Source: India Quotient, Stellaris Venture Partners

Why did I choose to switch from consulting to VC?

Let me say this upfront that my life in consulting was one of the best learning experiences of my professional journey, and the memories from my consulting days keep hitting me every now and then. The opportunity to work with some of the smartest and warm set of individuals in the country and some of the most reputed organisations in the world is a privilege one rarely receives. The skill-sets, opportunities and mentorship you would receive in consulting are equally valuable and adequate in helping you along your learning journey. However, the nature of the role in consulting (as a junior consultant) may limit you in the following ways (sometimes they are function of the projects you end up working in)

  • The degree of autonomy to execute your ideas — since the final decision making may rest with your clients

  • Inability to get a complete overview of businesses at a point in time — since you work only a part of the puzzle during your consulting projects

  • Limited risk-reward opportunities — limited upside or downside since you will always have cover from your supervisors and the results are measured at the team-level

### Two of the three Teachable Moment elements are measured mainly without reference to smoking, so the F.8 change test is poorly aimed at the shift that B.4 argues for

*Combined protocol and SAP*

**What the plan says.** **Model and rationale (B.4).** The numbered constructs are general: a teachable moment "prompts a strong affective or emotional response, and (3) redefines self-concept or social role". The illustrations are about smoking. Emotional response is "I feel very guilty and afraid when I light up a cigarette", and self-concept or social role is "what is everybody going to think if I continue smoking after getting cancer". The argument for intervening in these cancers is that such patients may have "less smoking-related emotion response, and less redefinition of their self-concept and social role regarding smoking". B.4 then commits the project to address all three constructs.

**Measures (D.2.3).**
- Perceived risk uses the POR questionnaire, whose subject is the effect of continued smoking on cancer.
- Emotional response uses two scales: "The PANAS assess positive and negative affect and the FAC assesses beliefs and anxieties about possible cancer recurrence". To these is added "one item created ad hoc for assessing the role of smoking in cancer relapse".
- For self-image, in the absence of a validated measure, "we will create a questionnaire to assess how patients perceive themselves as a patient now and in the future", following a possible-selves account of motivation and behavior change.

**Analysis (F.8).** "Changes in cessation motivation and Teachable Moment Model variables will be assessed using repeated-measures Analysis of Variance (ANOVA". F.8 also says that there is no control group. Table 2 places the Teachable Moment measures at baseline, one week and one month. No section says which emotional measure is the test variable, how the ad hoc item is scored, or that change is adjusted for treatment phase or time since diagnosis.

After having spent time in a very structured work environment, I wanted to challenge myself with the following

  • Climbing the ladder of chaos — startups don’t have set templates on what will work and what won’t, and as an investor I wanted to be a part of the journey where you figure this out (no more defined slide templates anymore 😛)

  • Define a goal and figure out the resources to achieve it than the other way round — sometimes the world of consulting may limit what can do by the resources you have at your disposal vs. as early stage investors (and more so as entrepreneurs) you define your your goal (either for an investment decision or to help your portfolio companies) and then figure out the resources to achieve it